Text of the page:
Our Lord tells us that most people go to hell. For example:
Enter ye in at the narrow gate: for wide is the gate, and broad is the way that leadeth to destruction, and many there are who go in thereat. How narrow is the gate, and strait is the way that leadeth to life: and few there are that find it!
St. Matthew, 7:13.
Just as no one saved his life outside Noah’s ark, so no one saves his soul outside the Catholic Church.1
Most Catholics are lax and bad. The Doctor of the Church, St. Gregory the Great, teaches: “[I]n the Church the bad are many and the good, few”.2 St. Thomas Aquinas teaches that most Catholics go to hell because they do not live their Catholic Faith.3 Thus, lukewarmness is the greatest danger to our salvation.
An easy, comfortable Catholic life weakens our faith and dampens our charity. When the world viciously assaults our Faith, when Christ our Master once again endures His Passion in His Mystical Body, it forces us to constantly fight for our Faith and shake off our lukewarmness.
Here is how Doctor of the Church, St. Hilary of Poitiers, taught this truth:
When our Faith is attacked, it increases. Therefore, in dangers, our Faith is secure; in security, our Faith is in danger.4
One of the early warrior-priests of the Catholic Resistance against Vatican II, was Fr. James Dumphy, a LaSalette Father from St. Louis. When preaching weekend missions to Traditional Catholics in the 1970s, one of his regular themes was what a blessing it is to live during a great apostasy. His pithy expression was that the apostasy forces us to “be a saint or a Satanist”.
The apostasy that besieges us and bombards our Faith, dwarfs the countless crises that have always battered the Catholic Church. If we constantly fight for Christ against the world, then we will keep our Faith and strengthen it.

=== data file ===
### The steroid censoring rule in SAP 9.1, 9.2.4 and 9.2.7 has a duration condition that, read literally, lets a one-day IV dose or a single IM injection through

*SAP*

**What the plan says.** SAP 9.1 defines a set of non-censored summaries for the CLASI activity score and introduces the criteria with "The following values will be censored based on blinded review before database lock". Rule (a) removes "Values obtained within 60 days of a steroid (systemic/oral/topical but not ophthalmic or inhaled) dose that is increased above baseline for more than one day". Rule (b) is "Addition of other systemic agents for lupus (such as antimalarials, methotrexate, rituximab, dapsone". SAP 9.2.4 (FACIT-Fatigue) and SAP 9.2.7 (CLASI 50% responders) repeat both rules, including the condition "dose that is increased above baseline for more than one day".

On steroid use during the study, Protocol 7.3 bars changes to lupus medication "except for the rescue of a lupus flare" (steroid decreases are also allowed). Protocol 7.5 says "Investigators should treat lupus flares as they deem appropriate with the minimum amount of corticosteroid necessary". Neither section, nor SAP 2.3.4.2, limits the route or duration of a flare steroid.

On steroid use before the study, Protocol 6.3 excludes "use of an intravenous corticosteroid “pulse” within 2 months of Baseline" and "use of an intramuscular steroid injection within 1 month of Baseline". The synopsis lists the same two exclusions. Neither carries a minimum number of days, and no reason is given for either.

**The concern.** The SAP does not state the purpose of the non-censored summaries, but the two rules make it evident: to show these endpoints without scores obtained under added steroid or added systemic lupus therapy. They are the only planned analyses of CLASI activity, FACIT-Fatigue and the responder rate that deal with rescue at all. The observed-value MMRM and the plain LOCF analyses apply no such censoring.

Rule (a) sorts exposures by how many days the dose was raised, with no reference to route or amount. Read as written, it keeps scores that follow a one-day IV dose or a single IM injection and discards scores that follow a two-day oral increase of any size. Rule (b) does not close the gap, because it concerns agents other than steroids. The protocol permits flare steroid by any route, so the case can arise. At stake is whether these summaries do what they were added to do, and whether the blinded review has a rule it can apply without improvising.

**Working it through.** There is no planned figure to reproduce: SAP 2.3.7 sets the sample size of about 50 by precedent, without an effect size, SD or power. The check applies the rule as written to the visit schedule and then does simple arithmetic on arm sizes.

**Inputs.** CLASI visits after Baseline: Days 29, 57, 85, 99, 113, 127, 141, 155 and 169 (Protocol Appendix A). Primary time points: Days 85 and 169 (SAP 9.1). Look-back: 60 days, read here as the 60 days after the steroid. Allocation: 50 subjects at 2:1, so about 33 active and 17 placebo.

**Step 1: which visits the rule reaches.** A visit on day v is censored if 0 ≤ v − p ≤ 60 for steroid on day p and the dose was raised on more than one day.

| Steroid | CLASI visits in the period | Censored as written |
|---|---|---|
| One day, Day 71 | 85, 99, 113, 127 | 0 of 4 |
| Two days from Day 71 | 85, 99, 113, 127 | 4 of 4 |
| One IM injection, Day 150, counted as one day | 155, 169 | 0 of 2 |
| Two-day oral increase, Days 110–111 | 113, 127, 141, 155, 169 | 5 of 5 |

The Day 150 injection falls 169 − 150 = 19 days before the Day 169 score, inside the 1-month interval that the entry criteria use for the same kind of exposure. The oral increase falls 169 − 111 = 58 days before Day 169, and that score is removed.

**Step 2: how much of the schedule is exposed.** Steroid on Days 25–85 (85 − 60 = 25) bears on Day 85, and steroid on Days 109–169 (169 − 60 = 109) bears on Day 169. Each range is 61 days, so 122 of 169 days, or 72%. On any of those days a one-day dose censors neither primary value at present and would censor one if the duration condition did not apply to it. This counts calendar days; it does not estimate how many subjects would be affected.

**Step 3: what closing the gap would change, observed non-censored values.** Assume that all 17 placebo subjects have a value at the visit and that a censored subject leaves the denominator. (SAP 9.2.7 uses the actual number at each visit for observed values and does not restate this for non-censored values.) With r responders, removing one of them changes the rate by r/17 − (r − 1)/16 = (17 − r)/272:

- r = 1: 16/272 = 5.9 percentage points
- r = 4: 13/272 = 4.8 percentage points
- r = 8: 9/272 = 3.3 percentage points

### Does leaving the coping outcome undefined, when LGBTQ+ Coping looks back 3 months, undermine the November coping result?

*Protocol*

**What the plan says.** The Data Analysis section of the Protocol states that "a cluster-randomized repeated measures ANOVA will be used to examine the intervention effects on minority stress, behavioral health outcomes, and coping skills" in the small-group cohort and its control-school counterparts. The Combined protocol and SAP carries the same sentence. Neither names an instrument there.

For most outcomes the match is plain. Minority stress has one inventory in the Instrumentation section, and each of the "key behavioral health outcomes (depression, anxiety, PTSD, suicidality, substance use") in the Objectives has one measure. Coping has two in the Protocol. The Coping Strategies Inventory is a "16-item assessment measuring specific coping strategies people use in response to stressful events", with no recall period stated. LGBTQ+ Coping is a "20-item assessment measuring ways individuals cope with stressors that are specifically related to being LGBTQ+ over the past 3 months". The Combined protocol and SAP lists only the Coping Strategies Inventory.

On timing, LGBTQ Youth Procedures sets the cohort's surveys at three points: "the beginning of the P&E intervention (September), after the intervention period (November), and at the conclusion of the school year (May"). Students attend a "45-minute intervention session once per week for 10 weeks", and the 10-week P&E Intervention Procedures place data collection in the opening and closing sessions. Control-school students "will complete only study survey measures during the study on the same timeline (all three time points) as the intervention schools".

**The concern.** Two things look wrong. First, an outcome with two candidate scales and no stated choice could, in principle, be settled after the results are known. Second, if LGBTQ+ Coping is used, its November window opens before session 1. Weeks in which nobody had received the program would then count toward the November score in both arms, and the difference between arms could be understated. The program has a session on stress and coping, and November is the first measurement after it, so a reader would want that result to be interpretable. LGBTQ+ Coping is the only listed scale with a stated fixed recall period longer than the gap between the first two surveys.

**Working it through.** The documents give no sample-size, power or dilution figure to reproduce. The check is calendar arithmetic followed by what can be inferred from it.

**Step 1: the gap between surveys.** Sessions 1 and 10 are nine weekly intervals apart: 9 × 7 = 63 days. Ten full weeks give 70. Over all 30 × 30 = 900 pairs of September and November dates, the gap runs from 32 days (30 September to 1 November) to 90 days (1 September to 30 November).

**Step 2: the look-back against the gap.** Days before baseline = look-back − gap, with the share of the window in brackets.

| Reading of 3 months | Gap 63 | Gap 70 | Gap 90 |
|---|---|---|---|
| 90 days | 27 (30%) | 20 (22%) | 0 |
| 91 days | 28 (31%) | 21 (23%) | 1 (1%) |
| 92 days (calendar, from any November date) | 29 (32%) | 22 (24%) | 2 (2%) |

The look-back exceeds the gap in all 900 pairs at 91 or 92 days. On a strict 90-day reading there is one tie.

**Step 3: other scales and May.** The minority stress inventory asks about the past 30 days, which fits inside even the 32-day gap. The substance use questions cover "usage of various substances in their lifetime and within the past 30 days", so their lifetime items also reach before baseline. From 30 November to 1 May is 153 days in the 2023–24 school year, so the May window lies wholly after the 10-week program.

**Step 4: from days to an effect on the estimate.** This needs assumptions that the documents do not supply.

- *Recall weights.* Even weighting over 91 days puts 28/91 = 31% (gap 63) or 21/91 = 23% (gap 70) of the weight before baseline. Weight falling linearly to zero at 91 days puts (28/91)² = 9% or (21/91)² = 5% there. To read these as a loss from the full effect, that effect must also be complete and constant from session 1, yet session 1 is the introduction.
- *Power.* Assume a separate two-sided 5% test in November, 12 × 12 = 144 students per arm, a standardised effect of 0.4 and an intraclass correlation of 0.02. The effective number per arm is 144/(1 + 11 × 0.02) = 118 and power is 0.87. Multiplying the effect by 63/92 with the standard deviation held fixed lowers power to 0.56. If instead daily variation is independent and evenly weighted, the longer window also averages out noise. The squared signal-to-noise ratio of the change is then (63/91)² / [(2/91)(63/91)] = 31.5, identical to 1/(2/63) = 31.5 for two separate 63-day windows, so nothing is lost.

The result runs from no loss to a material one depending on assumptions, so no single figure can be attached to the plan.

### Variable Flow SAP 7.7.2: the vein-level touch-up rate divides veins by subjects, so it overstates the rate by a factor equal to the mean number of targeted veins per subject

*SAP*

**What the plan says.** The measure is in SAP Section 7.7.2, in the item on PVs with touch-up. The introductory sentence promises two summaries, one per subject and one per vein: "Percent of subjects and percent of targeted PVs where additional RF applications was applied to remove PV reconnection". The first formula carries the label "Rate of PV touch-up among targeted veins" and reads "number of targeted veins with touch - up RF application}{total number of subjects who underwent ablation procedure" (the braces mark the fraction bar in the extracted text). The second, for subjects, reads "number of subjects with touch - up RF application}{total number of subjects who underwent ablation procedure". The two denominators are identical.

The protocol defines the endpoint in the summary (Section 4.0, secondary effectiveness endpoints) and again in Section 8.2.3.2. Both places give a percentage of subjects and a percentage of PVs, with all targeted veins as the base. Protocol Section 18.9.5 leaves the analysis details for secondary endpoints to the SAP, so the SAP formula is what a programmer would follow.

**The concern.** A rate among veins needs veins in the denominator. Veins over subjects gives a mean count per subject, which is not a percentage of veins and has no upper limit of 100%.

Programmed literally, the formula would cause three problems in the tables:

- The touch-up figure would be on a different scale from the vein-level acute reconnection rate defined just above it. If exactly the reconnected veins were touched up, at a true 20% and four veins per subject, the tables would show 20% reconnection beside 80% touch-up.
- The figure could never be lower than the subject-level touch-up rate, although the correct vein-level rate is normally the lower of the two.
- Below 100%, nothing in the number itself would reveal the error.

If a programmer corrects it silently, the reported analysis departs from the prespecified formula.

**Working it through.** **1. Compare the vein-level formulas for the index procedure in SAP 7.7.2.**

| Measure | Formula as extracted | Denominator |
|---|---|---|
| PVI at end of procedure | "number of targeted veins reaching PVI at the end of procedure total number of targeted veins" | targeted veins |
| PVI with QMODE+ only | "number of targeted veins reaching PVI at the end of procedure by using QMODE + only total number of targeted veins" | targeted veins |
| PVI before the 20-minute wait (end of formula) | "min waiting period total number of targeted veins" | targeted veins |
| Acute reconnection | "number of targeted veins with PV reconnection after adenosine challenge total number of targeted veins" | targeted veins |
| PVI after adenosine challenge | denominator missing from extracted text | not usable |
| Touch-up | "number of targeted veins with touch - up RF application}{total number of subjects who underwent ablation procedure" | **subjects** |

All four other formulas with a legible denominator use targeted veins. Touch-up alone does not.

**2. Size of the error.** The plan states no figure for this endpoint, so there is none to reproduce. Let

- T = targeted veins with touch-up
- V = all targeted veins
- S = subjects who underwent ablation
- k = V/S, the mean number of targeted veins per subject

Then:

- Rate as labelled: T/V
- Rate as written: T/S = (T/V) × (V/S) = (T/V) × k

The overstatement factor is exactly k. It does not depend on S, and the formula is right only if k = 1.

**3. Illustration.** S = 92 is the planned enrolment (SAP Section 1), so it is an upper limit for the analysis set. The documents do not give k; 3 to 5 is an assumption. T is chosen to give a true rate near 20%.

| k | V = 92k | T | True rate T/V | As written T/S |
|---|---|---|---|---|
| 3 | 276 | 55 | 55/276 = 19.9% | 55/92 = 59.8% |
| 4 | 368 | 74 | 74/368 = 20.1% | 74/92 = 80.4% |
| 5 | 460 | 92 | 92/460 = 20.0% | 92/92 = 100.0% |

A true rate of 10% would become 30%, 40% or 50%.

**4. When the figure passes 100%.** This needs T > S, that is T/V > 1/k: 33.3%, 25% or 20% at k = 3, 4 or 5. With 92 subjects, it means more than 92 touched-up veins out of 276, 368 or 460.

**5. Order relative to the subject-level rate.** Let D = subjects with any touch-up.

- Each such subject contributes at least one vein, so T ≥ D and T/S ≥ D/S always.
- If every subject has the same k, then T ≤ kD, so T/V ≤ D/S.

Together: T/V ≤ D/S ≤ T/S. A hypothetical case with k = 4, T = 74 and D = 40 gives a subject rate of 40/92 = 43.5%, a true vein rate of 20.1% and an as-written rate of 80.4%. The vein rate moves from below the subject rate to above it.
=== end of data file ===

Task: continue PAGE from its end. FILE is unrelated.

But those who do not continually discuss and ponder the Faith will steadily weaken, and if not become Satanists, will still lose their souls.
Our fallen nature pulls us toward lukewarmness and hell. By fighting each day against the current apostasy, by the grace of God we can overcome this greatest danger to our salvation. Let us thank God for the gift of living in this Great Apostasy!
Read here the declarations of the dogma Outside the Catholic Church there is no salvation: Bishop Williamson Promotes Vatican II’s Heresy That People Can be Saved Outside the Catholic Church↑
Sermon for the 19th Sunday after Pentecost, on the Gospel of St. Matthew, 22:1-13. Here is the longer quote:
It should not frighten you that in the Church the bad are many and the good, few. For the Ark, which in the midst of the Flood was a figure of the Church, was wide below and narrow above, and at the summit measured but one cubit (Genesis vi:16). And we are to believe that below were the four-footed animals and serpents, above the birds and men. It was wide where the beasts were, narrow where the men lived: for the Holy Church is indeed wide in the number of those who are carnal-minded, narrow in those who are spiritual. For where she suffers the morals and beastly ways of men, there she enlarges her bosom. But where she has the care of those whose lives are founded on spiritual things, these she leads to the higher place; but since they are few, this part is narrow. Indeed, wide is the gate and broad is the way that leads to destruction, and many there are who go in thereat. How narrow is the gate that leadeth to life and few there are that find it (St. Matthew 7:13). The Ark is made narrow at the summit so that it is but one cubit wide: because, of those in the Church, the holier they are, the fewer they are.
When explaining Our Lord’s words, “For many are called but few are chosen”, St. Thomas explains that the “many” are those who have the Catholic Faith; the “few” are those whose lives reflect their Faith through good works. Here are his words:
Many are called but few are chosen, because all those who have the Catholic Faith are called, but those who do good works are chosen, and these are few, as it was said above: Strait is the way that leadeth to life and few there are that find it.
Lectures on St. Matthew’s Gospel, St. Thomas Aquinas, ch.20, end of §1 (italic emphasis showing the Gospel quotes).↑
Catena Aurea on St. Matthew’s Gospel, St. Thomas Aquinas, editor, quoting St. Hilary of Poitiers, ch.20, §5.↑